We Have Always Lived in the Castle by Shirley Jackson

We Have Always Lived in the Castle by Shirley Jackson We Have Always Lived in the Castle by Shirley Jackson
Published by Penguin Books on October 1, 2015 (first published 1962)
Source: Purchased
Genres: Horror, Classic
Pages: 146
Format: Paperback
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Shirley Jackson's masterpiece: the deliciously dark and funny story of Merricat, tomboy teenager, beloved sister - and possible lunatic.

Living in the Blackwood family home with only her sister Constance and her Uncle Julian for company, Merricat just wants to preserve their delicate way of life. But ever since Constance was acquitted of murdering the rest of the family, the world isn't leaving the Blackwoods alone. And when Cousin Charles arrives, armed with overtures of friendship and a desperate need to get into the safe, Merricat must do everything in her power to protect the remaining family.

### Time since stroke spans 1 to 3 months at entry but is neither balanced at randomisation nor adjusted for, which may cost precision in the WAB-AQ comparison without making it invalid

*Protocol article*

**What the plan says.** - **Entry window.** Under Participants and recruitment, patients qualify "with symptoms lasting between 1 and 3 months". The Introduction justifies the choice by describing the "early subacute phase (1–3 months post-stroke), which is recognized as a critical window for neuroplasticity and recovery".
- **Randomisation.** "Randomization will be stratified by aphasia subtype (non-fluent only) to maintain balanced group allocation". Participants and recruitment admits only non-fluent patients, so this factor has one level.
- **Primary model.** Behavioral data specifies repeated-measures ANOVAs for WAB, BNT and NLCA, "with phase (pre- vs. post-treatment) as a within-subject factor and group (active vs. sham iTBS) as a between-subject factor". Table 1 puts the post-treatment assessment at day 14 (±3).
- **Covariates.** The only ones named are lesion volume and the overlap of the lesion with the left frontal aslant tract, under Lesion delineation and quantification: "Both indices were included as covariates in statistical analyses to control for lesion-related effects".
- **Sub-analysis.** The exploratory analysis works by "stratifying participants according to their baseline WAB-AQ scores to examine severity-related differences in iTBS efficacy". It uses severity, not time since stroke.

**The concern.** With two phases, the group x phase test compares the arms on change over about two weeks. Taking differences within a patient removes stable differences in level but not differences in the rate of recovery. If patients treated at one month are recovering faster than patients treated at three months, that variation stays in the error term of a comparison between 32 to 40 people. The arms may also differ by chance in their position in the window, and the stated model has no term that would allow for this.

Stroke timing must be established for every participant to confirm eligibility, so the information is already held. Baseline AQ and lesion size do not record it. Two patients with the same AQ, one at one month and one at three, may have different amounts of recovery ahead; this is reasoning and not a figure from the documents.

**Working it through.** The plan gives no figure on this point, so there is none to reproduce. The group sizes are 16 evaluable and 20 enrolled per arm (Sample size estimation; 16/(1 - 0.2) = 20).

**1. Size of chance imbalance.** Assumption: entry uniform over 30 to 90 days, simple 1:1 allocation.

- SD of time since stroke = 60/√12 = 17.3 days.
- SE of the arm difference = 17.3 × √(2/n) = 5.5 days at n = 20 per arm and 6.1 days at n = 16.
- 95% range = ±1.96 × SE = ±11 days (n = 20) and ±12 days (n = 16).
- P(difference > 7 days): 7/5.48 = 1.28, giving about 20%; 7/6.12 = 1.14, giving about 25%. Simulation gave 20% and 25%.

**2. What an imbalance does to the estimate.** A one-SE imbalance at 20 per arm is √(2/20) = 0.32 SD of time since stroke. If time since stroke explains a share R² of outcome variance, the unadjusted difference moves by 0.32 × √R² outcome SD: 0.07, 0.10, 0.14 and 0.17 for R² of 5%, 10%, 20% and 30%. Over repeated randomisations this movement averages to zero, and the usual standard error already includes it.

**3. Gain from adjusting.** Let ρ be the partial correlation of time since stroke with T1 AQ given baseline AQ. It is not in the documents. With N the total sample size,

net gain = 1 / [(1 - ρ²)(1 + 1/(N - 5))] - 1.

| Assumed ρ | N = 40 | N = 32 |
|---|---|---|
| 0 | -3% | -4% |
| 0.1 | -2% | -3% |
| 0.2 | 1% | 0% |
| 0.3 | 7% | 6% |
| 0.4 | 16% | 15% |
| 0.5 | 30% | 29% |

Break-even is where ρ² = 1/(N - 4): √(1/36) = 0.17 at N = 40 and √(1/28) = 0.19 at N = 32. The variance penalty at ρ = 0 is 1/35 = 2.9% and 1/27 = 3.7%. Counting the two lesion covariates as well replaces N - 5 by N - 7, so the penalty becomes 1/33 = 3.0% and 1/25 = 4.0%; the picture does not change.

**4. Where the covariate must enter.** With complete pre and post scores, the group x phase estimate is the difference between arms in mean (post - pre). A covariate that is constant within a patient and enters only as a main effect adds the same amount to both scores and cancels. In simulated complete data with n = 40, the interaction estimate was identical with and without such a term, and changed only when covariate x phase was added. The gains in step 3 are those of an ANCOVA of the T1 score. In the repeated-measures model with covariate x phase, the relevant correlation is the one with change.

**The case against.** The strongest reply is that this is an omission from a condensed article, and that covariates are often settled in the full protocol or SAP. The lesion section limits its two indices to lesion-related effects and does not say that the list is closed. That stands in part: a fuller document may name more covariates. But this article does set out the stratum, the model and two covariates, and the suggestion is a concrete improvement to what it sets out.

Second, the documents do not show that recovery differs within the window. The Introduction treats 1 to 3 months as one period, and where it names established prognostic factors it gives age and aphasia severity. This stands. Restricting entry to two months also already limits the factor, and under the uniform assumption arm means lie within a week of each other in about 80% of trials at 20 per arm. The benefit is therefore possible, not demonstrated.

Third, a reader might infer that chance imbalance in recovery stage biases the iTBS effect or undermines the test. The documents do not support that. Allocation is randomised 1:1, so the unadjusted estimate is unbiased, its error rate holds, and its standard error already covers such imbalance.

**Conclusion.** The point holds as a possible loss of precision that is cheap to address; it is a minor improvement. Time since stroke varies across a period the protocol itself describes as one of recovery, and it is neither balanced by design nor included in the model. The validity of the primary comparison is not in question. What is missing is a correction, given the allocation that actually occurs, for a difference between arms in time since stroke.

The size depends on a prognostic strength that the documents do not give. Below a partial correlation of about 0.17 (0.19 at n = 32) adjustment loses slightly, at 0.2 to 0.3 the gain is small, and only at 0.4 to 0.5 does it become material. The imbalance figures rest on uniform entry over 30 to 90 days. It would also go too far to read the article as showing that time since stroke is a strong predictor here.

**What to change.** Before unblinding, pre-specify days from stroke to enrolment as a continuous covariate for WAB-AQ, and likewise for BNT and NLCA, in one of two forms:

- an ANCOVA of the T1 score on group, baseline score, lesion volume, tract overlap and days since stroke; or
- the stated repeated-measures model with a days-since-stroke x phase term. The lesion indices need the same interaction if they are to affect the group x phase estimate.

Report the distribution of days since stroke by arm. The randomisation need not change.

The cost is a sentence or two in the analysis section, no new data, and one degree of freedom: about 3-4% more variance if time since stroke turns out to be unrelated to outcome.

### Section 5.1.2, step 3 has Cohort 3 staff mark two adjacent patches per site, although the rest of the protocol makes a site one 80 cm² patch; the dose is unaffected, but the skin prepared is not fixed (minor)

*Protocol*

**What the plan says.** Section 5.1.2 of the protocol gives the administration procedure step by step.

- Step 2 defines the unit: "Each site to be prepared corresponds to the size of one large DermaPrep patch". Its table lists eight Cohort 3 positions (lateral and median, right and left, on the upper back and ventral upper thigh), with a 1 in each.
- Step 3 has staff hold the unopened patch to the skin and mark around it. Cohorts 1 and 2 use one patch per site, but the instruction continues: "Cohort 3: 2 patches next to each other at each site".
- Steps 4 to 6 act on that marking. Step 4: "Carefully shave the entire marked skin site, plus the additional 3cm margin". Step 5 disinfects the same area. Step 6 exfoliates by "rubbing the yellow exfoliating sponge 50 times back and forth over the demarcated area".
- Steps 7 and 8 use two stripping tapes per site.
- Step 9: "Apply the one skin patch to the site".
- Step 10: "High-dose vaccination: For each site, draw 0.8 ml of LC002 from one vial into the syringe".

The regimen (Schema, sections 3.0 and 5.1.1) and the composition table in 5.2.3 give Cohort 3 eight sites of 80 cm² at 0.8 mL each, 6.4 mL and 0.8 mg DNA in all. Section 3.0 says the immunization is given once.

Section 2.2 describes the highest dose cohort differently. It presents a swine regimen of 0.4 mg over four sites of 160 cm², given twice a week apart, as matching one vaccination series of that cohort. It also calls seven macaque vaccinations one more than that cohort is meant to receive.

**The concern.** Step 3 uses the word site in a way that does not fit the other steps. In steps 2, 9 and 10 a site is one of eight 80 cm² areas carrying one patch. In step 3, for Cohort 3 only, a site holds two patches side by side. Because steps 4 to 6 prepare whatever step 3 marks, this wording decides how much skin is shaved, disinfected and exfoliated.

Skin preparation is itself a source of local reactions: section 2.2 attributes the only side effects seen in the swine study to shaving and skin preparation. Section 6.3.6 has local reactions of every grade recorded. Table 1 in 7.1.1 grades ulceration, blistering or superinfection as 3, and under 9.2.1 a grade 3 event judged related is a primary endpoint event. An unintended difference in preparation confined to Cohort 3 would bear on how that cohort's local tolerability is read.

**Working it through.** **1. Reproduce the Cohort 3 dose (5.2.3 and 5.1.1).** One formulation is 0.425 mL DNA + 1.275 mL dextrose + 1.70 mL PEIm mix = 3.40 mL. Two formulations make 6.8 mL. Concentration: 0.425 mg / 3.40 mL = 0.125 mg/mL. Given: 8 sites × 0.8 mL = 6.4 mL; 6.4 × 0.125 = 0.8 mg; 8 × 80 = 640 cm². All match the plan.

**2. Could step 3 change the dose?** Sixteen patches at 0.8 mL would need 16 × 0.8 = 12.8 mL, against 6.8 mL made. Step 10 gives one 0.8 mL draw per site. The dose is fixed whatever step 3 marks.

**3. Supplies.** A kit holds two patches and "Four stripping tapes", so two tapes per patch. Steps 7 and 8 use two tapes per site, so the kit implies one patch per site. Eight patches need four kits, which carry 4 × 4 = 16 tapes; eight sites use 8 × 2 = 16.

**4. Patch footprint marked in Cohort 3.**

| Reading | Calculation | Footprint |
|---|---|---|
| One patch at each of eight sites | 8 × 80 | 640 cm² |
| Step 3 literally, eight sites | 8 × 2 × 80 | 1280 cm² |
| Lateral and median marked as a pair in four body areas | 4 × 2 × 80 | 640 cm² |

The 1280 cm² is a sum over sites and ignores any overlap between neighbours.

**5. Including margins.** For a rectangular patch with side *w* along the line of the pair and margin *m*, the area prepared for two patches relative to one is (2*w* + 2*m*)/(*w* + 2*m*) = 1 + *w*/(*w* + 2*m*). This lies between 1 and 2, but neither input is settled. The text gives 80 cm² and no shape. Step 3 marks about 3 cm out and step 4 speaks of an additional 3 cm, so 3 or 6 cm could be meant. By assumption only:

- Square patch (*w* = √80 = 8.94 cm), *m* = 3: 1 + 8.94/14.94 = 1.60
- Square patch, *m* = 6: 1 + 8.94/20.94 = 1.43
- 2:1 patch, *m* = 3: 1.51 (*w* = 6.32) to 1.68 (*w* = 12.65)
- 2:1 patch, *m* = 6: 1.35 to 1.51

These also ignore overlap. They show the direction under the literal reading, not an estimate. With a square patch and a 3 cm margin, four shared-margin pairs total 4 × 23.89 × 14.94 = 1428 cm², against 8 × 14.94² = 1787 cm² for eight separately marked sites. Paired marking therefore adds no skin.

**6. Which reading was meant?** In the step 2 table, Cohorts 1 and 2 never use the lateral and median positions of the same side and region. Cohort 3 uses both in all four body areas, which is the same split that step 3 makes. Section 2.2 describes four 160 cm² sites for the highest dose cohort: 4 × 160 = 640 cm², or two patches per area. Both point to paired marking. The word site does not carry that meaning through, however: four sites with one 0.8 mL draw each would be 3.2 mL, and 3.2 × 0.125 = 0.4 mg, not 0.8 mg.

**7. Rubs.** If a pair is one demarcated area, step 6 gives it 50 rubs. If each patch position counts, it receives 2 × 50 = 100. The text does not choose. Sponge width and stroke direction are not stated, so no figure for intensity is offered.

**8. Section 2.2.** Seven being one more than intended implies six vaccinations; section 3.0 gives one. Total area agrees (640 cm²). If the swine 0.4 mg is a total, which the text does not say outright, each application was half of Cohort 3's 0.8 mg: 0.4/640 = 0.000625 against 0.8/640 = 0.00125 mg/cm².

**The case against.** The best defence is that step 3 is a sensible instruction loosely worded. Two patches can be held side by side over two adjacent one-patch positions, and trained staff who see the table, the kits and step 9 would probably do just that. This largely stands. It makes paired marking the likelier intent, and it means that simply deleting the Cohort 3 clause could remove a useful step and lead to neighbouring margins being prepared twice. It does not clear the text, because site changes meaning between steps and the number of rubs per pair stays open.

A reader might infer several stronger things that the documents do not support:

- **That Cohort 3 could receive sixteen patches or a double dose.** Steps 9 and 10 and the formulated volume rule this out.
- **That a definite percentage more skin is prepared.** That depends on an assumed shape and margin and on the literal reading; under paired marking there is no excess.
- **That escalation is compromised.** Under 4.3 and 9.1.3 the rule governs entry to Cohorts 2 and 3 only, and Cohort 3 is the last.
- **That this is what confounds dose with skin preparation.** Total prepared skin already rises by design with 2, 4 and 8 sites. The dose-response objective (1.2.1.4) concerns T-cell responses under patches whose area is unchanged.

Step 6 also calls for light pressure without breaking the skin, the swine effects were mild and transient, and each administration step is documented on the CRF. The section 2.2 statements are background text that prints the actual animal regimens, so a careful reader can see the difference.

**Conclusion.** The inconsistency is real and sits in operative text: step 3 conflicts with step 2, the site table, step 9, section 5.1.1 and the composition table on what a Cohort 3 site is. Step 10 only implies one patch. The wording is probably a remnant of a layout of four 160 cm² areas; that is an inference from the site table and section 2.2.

Thanks to RIP and FrightFall, I tend to read a few scarier than usual books in October each year. It’s probably the one time of the year when I actually read horror books on purpose anymore. I read way more back in the days of Anne Rice’s vampires and witches, but not so much recently. When I was thinking about what books I might read this month, I decided to include We Have Always Lived in the Castle – it’s a classic so I can use it as my Classics Club Dare book, people love it, and while it’s horror it’s not monster or gory horror. That’s what I love about reading challenges and events, they encourage me to pick up books I wouldn’t normally read and sometimes I love them.

The opening paragraph is an amazing introduction to our narrator, Merricat.

My name is Mary Katherine Blackwood. I am eighteen years old, and I live with my sister Constance. I have often thought that with any luck at all, I could have been born a werewolf, because the two middle fingers on both my hands are the same length, but I have had to be content with what I had. I dislike washing myself, and dogs, and noise. I like my sister Constance, and Richard Plantagenet, and Amanita phalloides, the death-cup mushroom. Everyone else in our family is dead.